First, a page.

What are the Elements of Tuberculosis Management?

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  • Written By: D. Jeffress
  • Edited By: Jenn Walker
  • Last Modified Date: 30 January 2020
  • Copyright Protected:
    Conjecture Corporation
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Tuberculosis is a potentially life-threatening complication of a severe bacterial infection. The disease was difficult to treat in the past, but modern medicine, new diagnostic techniques, and knowledge about contagious pathogens has helped doctors develop highly effective tuberculosis management plans. The elements of tuberculosis management in a hospital setting are fairly universal, though patients may need to receive different types of medications based on their specific symptoms. Most people with active infections are given four drugs on a regular schedule for up to one year. Health care workers make sure that patients take their medications on time and monitor changes in symptoms to develop an ongoing tuberculosis management plan.

Once a person is suspected to have active tuberculosis, he or she is usually admitted to the hospital and placed in a quarantined room. The bacteria responsible for infection are highly contagious, especially in a hospital setting where many people are already sick. Blood tests and diagnostic imaging scans can confirm infection. The patient is started on a course of four different drugs, isoniazid, pyrazinamide, rifampin, and ethambutol. Intravenous fluids also are provided to prevent dehydration, and other symptoms of shallow breathing, fever, or aches are treated accordingly.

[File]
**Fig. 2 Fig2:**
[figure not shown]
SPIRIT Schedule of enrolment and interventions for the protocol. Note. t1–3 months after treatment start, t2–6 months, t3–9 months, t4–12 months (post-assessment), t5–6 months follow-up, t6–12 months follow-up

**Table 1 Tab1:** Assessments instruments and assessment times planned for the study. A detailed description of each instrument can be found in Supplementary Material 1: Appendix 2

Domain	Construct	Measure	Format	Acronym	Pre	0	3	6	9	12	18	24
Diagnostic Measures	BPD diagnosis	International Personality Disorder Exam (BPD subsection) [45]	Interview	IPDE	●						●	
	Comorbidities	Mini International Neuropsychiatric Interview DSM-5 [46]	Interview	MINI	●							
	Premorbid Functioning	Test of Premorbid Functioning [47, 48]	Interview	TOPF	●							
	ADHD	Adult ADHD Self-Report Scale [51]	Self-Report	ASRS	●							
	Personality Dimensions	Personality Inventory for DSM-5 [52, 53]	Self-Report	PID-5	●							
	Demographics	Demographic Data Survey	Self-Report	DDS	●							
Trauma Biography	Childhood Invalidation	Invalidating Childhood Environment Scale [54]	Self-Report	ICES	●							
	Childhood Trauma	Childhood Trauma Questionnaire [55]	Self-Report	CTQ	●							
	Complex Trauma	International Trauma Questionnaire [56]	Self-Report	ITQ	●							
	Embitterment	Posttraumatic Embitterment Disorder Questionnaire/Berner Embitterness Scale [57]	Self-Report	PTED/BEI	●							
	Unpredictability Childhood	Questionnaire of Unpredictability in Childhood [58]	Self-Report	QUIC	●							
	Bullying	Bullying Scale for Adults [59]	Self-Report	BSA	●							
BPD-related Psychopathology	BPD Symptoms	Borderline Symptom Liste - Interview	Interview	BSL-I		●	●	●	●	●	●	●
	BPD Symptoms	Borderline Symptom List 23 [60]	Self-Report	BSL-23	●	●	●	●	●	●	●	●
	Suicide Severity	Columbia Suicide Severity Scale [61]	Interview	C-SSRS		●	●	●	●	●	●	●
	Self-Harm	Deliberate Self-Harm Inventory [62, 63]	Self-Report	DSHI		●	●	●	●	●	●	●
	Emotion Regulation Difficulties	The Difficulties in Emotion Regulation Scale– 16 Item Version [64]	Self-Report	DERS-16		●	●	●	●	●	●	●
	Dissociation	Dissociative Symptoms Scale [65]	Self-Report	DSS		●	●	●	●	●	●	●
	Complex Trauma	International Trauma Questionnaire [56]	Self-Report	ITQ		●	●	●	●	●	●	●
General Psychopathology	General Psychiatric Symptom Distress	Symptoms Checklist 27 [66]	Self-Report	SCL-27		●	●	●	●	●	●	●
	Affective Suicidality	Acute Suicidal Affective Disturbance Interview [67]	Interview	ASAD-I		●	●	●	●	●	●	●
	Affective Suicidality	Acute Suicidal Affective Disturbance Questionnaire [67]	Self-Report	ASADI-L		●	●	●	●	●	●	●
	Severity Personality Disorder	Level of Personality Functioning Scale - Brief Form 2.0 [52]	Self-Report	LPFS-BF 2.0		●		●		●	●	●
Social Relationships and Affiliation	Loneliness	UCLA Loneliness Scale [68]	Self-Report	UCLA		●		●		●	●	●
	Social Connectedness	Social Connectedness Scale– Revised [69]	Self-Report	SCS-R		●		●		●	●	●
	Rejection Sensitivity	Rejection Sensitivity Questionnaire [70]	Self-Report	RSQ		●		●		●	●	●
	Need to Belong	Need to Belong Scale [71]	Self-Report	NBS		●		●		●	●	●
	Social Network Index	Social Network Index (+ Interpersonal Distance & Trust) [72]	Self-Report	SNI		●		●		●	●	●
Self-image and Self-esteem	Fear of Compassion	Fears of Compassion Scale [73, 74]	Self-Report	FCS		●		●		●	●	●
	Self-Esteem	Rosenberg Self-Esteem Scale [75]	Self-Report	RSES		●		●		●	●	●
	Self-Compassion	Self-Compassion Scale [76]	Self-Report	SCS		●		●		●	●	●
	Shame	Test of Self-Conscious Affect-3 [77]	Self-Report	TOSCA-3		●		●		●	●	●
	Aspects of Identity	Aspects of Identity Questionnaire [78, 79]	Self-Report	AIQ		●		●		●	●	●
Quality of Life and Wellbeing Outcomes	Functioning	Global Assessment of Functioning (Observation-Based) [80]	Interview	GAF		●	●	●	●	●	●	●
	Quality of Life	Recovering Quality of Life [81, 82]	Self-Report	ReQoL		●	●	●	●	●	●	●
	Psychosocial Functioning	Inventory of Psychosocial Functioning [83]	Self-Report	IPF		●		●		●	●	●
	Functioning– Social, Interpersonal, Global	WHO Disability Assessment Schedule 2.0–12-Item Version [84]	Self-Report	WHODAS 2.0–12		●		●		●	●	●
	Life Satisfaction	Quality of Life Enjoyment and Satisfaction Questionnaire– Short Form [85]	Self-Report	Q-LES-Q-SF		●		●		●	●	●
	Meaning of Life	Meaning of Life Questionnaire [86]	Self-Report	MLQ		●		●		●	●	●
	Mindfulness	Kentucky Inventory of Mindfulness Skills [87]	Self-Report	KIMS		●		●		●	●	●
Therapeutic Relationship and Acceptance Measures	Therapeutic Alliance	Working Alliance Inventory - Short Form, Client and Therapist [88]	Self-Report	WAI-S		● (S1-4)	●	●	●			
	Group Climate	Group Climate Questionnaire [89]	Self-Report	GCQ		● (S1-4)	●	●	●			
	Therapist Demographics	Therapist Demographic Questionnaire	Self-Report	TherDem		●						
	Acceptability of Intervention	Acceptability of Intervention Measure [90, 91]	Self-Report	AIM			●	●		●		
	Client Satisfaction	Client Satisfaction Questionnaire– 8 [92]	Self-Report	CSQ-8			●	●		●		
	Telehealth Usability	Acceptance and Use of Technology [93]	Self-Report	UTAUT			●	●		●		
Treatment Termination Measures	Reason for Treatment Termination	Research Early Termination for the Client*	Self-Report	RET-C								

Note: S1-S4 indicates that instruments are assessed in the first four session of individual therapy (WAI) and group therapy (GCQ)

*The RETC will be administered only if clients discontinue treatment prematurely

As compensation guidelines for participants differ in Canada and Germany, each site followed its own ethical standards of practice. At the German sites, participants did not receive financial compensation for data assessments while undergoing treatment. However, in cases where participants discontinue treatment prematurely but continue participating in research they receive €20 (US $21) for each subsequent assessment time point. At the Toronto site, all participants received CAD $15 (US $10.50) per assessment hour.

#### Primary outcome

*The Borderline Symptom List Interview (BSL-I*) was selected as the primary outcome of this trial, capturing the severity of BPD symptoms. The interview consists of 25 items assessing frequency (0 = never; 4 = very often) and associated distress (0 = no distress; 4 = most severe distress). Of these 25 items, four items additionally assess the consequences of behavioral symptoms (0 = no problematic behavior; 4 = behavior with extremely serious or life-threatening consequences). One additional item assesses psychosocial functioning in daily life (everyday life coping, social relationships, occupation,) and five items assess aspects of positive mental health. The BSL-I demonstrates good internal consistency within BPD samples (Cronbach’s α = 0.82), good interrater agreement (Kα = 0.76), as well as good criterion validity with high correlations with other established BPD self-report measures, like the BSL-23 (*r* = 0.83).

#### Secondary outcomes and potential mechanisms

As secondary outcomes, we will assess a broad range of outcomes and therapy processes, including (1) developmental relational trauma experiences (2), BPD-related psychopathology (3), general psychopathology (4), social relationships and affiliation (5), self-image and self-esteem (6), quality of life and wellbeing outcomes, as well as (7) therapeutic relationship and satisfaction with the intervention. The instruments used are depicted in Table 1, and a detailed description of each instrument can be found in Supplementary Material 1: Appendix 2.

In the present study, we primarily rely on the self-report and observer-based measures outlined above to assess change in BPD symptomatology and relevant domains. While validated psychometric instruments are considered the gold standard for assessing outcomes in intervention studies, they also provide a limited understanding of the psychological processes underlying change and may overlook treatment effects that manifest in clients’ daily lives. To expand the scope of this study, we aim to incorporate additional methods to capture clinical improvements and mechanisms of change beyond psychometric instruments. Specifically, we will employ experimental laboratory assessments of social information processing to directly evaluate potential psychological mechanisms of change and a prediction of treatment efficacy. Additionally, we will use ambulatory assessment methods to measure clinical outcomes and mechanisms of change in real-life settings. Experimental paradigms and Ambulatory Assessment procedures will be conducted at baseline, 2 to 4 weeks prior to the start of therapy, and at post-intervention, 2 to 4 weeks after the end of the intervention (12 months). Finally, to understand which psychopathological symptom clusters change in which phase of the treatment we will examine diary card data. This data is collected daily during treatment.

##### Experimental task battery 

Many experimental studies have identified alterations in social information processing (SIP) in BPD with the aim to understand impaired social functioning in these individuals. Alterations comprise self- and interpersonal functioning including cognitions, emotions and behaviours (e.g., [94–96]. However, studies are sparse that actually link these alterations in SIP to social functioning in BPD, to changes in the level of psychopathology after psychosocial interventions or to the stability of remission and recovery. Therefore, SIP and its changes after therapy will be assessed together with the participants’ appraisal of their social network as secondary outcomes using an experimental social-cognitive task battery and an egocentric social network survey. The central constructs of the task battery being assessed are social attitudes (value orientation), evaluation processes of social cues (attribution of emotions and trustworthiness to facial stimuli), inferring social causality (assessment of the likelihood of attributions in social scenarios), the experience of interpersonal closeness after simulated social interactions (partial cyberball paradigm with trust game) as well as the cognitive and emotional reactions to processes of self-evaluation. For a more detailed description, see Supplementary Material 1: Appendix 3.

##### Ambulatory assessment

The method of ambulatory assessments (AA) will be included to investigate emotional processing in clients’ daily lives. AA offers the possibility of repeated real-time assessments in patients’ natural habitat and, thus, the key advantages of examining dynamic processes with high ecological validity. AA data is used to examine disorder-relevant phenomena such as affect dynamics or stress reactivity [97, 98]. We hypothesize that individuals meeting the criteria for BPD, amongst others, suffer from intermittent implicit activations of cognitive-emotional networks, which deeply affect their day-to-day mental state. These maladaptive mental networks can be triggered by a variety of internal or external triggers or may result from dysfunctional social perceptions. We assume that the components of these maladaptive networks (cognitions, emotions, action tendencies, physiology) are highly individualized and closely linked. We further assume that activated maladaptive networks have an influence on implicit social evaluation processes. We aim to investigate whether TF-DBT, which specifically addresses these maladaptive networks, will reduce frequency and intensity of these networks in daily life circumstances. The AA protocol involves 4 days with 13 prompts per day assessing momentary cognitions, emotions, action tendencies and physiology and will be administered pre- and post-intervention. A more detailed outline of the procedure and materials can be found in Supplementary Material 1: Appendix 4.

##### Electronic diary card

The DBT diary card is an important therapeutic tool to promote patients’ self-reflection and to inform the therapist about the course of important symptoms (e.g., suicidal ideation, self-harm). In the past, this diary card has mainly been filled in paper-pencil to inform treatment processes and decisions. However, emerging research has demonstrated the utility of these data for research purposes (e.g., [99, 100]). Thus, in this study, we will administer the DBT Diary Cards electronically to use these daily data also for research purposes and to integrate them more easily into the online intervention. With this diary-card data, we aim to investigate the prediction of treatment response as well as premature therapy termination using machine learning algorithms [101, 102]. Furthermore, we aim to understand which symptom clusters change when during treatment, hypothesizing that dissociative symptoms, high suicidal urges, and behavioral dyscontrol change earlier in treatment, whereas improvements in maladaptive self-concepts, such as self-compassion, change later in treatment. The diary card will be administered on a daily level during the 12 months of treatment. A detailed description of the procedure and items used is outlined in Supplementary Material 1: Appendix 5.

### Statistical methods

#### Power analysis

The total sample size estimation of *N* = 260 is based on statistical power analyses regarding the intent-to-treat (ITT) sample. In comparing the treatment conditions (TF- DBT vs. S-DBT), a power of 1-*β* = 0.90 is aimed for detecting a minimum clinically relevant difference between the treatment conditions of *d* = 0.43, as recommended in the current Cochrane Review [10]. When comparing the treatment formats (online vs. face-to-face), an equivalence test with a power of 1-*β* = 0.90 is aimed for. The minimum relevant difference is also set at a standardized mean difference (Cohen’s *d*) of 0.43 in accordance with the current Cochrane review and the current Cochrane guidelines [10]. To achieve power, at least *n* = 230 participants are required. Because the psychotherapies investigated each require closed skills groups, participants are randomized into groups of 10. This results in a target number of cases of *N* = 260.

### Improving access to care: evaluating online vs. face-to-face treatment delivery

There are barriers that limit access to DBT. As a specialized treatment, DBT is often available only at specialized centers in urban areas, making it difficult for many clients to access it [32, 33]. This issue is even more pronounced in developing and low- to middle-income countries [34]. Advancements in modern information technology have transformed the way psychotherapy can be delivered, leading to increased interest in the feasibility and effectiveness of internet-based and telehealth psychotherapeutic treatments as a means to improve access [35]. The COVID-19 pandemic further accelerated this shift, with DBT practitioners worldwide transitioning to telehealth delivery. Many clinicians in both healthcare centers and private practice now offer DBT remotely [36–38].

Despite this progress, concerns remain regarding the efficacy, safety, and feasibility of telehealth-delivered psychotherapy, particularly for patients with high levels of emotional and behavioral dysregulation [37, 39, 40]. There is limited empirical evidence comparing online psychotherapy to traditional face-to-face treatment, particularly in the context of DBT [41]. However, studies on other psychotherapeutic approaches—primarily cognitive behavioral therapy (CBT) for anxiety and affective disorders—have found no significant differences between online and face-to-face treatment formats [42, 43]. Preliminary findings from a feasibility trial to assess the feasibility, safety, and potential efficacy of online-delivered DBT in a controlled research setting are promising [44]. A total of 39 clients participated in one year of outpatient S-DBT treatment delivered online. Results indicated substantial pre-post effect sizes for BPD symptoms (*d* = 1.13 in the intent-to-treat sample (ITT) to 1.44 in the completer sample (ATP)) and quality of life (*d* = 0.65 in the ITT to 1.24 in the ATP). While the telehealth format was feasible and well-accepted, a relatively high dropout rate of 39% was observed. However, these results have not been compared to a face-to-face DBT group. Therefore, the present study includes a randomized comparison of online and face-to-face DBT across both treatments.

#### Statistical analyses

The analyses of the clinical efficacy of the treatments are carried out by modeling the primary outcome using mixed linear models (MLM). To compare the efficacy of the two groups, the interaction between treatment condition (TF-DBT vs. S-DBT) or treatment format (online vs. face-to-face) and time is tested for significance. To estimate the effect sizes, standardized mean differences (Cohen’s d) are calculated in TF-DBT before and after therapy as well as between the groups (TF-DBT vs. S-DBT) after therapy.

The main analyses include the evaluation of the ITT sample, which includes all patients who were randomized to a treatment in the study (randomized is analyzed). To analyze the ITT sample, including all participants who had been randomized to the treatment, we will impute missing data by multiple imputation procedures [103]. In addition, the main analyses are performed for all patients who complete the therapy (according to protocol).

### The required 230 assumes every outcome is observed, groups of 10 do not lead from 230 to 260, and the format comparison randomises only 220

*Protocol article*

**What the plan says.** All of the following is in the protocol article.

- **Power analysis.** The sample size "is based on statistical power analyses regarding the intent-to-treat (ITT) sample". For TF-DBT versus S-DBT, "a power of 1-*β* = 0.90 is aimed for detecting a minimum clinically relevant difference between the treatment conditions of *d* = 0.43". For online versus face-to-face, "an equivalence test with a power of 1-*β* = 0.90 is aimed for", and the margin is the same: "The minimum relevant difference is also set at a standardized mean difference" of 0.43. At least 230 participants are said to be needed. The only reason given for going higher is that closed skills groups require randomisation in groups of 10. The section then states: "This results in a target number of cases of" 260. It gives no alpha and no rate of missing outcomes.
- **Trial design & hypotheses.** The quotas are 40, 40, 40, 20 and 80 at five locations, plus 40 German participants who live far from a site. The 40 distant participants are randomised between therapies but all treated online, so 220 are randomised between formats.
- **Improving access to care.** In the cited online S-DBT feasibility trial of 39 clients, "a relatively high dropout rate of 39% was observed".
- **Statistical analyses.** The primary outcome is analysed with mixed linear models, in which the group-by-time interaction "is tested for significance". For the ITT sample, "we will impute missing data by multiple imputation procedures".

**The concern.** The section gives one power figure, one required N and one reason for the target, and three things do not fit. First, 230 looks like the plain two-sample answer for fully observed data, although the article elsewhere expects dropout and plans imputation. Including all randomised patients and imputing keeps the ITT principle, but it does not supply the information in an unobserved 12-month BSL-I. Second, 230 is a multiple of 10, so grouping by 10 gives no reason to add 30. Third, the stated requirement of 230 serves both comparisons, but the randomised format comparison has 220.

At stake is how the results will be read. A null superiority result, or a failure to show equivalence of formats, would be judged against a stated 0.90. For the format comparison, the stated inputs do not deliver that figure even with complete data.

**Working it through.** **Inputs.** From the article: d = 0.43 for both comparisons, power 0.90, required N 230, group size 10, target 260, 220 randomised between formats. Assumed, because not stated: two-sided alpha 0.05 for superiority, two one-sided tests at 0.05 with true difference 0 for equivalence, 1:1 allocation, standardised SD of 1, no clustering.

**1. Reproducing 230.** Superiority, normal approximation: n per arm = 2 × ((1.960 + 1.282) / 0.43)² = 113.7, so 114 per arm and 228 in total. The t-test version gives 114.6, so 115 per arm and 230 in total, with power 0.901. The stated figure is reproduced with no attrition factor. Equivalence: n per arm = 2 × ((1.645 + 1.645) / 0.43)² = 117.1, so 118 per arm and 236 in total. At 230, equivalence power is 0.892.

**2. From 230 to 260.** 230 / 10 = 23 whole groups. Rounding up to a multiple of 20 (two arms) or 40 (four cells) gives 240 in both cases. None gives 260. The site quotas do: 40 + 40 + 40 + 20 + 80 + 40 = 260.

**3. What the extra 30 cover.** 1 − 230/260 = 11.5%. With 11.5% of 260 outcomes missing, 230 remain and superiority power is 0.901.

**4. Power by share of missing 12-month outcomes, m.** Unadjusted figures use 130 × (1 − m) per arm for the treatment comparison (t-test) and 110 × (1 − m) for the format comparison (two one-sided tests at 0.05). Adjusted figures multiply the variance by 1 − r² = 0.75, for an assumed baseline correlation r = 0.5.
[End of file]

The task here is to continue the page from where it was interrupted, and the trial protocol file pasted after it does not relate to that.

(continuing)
Most cases of tuberculosis originate and remain in the lungs. Patients with pulmonary tuberculosis usually need to continue taking their medications for two weeks on a daily basis. After the two-week mark, an individual can usually reduce dosages to two or three times a week. Doctors carefully monitor medication use for at least the first month of treatment to make sure the drugs are effective and that negative side effects or reactions are kept to a minimum.

Patients who respond well to medical treatment may be taken off of pyrazinamide and ethambutol after two months. They continue to take the other two antibiotics for four to ten months, depending on symptoms and results from ongoing blood tests. It is important for a patient to stick with a prescribed tuberculosis management plan even if he or she starts feeling better to make sure all bacteria are gone. Tuberculosis can become latent in the body after a few months, but surviving pathogens can reactivate after a period of dormancy and cause recurring infection.

Additional drugs or clinical therapies may be needed in tuberculosis management if bacteria migrate from the lungs to the brain, heart, kidneys, or other organs. Patients might be prescribed drugs to stabilize blood pressure, treat or prevent kidney infection, and ease inflammation in the brain. Most cases of tuberculosis are responsive to ongoing treatment, and patients who are diagnosed in the early stages of disease have very good chances of making full recoveries.



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